What about pantsers?

Stephen King can identify as a pantser. What does he love to do? He’ll put his characters in terrible situations and write to find out what happens to them. I like this method a lot, but not from the first to last page.

What about hybrids?

Ah, this is me. Hybrids love to start with an outline, usually a small chapter synopsis, as where is this chapter going. We love to deviate sometime or another as our story develops. My second full-length work coming out, Swords of Destiny, is a good example of the hybrid model and it’s where I found my author identity as a hybrid.

So, choose your style now. You might need to experiment with different styles to really get a good feel for which one comes most naturally to you and go with it. Chances are, you’ll end up incorporating this style into all your works.


Rule Number Two: Avoid Plot Holes! Write then Edit

How to avoid a plot hole?

Write one day and edit the next.

Resist the temptation to write each day as you’re going to make a mistake. Yes, I’m going to be real with you here.

The only way you can go without making a mistake by writing the whole way unless you have a notebook in hand and take accurate notes. Even then, your notes might not match your manuscript.

So, save yourself some trouble and write one day, edit the next, write the following day, edit, and keep going. Resist the urge.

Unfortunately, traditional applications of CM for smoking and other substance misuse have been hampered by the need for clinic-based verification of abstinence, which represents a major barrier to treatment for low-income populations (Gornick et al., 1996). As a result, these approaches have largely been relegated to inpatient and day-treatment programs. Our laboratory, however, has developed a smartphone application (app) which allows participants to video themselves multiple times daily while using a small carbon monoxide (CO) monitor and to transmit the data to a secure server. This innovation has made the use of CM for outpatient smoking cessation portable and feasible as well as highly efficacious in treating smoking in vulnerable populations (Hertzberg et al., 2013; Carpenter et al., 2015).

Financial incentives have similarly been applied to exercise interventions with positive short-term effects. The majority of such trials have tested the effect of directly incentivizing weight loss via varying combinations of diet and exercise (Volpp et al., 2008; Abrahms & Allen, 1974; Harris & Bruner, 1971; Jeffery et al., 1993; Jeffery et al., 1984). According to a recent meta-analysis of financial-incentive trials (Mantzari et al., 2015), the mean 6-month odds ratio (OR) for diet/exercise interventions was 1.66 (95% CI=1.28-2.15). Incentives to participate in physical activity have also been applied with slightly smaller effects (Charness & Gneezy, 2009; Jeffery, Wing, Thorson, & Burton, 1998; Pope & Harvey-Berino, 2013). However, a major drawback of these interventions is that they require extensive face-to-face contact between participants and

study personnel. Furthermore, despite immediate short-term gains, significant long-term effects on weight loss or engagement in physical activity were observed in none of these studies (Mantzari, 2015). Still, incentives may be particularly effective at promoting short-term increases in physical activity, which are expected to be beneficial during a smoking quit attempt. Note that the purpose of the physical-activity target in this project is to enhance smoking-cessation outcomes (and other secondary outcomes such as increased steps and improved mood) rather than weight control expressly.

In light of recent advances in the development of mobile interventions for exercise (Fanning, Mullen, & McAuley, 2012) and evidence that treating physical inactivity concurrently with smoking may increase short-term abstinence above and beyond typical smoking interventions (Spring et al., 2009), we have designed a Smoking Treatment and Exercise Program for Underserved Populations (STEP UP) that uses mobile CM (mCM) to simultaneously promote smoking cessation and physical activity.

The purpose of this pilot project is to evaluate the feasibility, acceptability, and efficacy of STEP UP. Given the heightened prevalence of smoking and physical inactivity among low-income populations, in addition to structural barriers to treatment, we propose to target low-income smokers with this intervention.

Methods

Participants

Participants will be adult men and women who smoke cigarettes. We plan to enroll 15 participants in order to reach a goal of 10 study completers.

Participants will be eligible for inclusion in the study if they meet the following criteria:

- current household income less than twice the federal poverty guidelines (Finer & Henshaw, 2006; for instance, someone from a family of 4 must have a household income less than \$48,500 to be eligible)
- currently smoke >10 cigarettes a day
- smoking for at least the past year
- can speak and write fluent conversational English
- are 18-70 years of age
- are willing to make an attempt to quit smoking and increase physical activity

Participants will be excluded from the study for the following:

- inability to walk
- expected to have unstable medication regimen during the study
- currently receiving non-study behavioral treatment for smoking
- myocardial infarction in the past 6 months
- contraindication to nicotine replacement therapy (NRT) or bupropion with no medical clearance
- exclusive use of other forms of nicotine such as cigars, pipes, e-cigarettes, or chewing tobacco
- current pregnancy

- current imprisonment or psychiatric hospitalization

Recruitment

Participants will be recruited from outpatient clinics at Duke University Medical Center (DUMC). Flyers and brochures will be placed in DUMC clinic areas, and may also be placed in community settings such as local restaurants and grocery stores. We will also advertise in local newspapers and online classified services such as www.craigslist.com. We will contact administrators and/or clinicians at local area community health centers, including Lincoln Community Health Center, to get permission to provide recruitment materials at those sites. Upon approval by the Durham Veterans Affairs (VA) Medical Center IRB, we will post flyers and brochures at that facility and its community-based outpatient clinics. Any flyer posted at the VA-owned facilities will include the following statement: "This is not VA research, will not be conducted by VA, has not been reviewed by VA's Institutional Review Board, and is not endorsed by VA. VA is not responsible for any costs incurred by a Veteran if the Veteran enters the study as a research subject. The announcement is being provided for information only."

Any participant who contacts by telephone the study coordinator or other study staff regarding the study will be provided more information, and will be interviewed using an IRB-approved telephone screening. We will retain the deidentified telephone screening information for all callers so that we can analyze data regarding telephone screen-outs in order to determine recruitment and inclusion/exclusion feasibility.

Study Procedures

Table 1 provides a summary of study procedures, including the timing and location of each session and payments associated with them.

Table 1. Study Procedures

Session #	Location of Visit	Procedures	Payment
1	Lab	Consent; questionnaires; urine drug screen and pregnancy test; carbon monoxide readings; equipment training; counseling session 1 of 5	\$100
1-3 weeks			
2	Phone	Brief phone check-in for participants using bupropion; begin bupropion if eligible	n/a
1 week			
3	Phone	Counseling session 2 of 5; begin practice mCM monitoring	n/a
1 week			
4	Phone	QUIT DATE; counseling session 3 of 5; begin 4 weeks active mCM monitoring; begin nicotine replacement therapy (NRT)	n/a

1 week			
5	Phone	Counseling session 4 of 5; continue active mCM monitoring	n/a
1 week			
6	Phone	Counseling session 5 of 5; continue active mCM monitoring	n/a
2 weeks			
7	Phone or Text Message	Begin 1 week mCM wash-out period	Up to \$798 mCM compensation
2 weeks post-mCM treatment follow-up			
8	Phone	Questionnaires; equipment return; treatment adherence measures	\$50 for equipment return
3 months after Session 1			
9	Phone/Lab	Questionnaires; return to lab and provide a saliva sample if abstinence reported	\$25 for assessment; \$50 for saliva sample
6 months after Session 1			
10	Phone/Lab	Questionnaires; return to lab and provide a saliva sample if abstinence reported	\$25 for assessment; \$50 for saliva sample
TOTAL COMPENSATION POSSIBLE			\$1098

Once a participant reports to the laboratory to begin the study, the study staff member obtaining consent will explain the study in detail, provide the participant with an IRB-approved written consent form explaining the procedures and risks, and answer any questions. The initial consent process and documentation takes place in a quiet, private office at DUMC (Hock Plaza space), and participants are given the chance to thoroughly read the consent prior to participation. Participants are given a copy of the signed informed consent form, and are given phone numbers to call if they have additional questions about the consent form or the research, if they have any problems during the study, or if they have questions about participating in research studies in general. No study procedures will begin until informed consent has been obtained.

Your work is going to read much better by the end of your first draft.

Yes, your first draft doesn’t have to be terrible; it can be quite good. Why not do all you can to make it great?

So, write what would be your first draft on the odd days and on the even days, edit it and immediately turn it into your second draft.

Boom! You have two drafts finished after one draft.

Trust me, it’ll save you some heartache and soul searching.

Rule Number Three: Use Limited Point of View

First or third person works well. While rare, second person can also be used but it’s found in non-fiction.
First person point of view involves the character speaking as themselves telling the story. I, me, mine, etc.

Third person is also popular. It involves the calling the main character by their name. However, everything is shown through their eyes.

Second person involves the writer speaking to the reader, referring to the reader often.
You can also tell the story in the past or present tense.

But, you must pick one and only one per book. For instance, all of my works are told in third person, past tense. For instance, Cain walked, Cain did, Cain went to, Cain bolted, etc.

Why just one?

Because you’ll confuse the reader if you’re reverting between past and present, or first and third. The reader isn’t going to take the time to figure out what’s going on; they’re going to pick another book and throw yours to the wayside.